Virgin coastline, untamed rivers, mountainous terrain – there’s more to the Dominican Republic than indentikit resort hotels, says Sara Macefield in this article for London’s Telegraph.
Away from the tourist enclaves, the Dominican Republic boasts miles of wonderful beaches
“Holy Mother,” shrieked my normally unflappable guide as a truck laden with cabbages careered towards us on the wrong side of the winding Caribbean road. I held my breath as we swerved; trying to ignore the precipitous drop just inches away and steeled myself for the collision that, thankfully, never came as the truck managed to squeeze, Houdini-like, through a tiny gap.
In that split second, I realised why the tiny roadside chaplagoel we had visited earlier was such an essential stop for motorists: they wanted to light a candle and pray for a safe onward journey.
It seems drivers in the Dominican Republic are not noted for caution, and I reflected that this trip to the mountains could well become far more of an experience than I had anticipated.
Yet I was also determined to discover the “real” Dominican Republic, away from sprawling resorts of identikit hotels with their gargantuan swimming pools and innumerable buffet restaurants. For while it’s true that this image of a cheap and cheerful Caribbean playground is the one that most holidaymakers associate with the Dominican Republic, this is also a country that contains the highest mountain in the Caribbean, the 10,164ft Pico Duarte, and the lowest lake, Lago Enriquillo. It is a place of rugged mountainous terrain, untamed rivers and mile after mile of virgin coastline along the Samana Peninsula.
The Dominican Republic accounts for two thirds of the island of Hispaniola, with Haiti occupying the remainder. The European historical roots run deep, emanating from the island’s “discovery” in 1492 by Christopher Columbus,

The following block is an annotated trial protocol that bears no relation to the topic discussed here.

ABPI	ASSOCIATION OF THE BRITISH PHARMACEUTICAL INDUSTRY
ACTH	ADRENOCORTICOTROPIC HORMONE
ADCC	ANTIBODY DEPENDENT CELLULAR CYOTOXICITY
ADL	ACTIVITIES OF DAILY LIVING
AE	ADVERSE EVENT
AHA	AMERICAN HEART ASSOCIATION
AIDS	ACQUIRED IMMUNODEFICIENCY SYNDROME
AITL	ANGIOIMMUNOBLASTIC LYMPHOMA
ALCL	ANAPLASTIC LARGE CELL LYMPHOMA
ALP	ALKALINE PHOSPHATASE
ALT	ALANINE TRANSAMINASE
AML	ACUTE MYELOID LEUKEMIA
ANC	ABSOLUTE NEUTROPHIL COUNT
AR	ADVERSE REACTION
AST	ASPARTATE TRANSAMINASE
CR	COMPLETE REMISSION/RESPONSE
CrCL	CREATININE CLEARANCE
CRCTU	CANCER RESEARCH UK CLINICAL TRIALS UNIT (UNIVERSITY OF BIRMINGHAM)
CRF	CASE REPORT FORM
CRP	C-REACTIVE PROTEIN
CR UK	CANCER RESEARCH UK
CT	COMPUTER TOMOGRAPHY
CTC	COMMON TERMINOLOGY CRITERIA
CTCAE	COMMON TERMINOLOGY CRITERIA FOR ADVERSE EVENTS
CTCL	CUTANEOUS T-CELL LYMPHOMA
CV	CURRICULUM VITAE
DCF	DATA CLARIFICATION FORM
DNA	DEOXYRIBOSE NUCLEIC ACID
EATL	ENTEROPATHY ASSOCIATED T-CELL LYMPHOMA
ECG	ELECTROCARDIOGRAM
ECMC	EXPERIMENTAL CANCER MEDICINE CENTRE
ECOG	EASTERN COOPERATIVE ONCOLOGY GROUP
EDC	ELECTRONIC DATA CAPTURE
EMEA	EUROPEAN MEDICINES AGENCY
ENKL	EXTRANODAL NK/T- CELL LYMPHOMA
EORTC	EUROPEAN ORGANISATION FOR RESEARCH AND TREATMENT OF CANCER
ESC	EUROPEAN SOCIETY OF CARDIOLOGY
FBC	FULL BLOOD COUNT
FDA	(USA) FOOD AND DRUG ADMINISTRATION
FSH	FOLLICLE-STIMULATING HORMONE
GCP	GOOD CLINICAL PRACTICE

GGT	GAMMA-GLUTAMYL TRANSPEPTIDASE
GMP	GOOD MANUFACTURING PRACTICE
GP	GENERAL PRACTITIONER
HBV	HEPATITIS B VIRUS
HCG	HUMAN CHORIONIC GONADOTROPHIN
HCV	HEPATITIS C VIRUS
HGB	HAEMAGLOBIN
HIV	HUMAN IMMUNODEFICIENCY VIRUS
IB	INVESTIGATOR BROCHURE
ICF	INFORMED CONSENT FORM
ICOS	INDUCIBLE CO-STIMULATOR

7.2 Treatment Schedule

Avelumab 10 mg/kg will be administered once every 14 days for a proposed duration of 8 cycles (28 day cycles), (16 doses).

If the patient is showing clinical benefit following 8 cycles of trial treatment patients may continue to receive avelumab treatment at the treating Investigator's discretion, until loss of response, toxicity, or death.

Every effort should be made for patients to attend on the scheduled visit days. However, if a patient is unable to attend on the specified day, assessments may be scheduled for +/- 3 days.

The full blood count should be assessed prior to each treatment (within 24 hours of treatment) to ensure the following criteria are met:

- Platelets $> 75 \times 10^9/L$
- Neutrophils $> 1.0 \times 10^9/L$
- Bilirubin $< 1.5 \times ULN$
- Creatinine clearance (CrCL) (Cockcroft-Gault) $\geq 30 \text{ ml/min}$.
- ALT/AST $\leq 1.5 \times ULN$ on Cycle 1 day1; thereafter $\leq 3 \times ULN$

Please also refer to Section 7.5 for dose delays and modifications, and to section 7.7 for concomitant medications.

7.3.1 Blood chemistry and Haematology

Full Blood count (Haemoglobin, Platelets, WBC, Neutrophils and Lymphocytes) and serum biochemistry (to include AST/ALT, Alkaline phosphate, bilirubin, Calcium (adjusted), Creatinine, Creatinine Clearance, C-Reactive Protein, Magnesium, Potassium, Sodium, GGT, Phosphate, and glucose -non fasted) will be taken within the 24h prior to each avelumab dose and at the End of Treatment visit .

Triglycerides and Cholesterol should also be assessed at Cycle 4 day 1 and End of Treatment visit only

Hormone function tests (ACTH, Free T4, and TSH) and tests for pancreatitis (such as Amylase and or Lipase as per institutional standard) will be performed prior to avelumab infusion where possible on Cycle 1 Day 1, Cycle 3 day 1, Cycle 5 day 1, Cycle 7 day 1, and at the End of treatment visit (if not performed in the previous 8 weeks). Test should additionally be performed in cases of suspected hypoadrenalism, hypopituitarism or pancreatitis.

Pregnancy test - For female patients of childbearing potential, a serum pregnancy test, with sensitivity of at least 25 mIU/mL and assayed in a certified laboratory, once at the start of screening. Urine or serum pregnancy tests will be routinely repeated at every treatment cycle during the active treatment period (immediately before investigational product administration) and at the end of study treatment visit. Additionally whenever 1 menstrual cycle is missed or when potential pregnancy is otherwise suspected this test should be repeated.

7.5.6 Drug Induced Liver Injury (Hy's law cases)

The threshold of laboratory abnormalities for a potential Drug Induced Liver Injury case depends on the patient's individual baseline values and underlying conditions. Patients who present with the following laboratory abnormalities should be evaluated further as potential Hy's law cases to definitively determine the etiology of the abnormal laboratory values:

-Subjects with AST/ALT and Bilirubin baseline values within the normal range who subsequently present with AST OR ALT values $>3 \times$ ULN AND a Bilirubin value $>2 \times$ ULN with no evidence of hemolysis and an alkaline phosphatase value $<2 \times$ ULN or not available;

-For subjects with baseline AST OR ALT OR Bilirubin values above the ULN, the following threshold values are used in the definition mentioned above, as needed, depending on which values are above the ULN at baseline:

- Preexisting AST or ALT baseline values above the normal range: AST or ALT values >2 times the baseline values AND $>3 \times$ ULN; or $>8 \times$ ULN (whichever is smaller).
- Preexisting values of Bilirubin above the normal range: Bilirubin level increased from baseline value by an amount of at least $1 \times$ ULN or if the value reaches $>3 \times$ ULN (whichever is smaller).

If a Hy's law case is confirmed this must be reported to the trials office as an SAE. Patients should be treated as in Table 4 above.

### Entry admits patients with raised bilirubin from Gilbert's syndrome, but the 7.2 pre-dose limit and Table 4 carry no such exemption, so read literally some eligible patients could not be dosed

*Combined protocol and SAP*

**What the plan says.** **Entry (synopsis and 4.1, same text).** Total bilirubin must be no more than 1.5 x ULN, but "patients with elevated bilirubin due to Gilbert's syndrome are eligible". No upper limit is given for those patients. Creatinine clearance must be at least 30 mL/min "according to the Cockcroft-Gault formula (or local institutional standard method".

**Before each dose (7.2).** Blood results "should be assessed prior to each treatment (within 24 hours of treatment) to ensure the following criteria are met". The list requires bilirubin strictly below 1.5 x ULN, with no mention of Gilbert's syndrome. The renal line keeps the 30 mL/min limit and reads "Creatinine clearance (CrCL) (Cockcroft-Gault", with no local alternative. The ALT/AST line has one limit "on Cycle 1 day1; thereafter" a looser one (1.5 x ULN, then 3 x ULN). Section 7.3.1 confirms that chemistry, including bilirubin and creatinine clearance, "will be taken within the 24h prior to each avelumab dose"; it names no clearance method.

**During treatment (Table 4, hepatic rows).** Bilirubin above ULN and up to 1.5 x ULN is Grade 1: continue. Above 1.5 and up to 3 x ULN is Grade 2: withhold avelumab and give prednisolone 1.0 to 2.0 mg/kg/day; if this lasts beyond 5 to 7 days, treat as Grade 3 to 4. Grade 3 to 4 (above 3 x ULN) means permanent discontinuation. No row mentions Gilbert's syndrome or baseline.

who is reputedly buried in Santo Domingo, the Dominican Republic’s capital.
In the 16th century, Hispaniola became the hub of Spanish colonial ambitions throughout the Caribbean and beyond. Santo Domingo was founded in 1496 and strolling the beautifully preserved streets of the old Colonial City or “Zona Colonial” brings a real sense of history.There are numerous clues to its status as the first city of the New World, with crumbling remains of the first hospital along with the first monastery, both dating from the 16th century. Everywhere I turned in the maze of tiny streets, there were stone haciendas, hundreds of years old, many converted into characterful restaurants.
Casa de Cordón, for example, dating from 1502 and the oldest house in the Americas, is now a bank, while the 500-year-old home of a former governor is now an upscale hotel called the Hostal Nicolas de Ovando.
Ideally situated, this hotel is a few minutes’ walk from the Plaza de España, lined with restaurants on one side. Opposite is the Alcázar de Colón built by Columbus’s son, Diego, in the early 1500s and the centre of the Spanish court in the Americas. Visitors can take a guided tour to learn how the colonial aristocracy lived.
I opted to stroll the pedestrianised El Conde, Santo Domingo’s famous Art Deco shopping street; stopping for coffee in La Cafetera, little changed from its Thirties heyday, when it was the meeting place for Spanish republicans talking revolution.
On venturing farther into the Colonial City’s back streets I discovered “Little Haiti” – a rundown collection of scruffy streets with shabby shops and market stalls that bore eloquent witness to the poverty of many in the local Haitian community.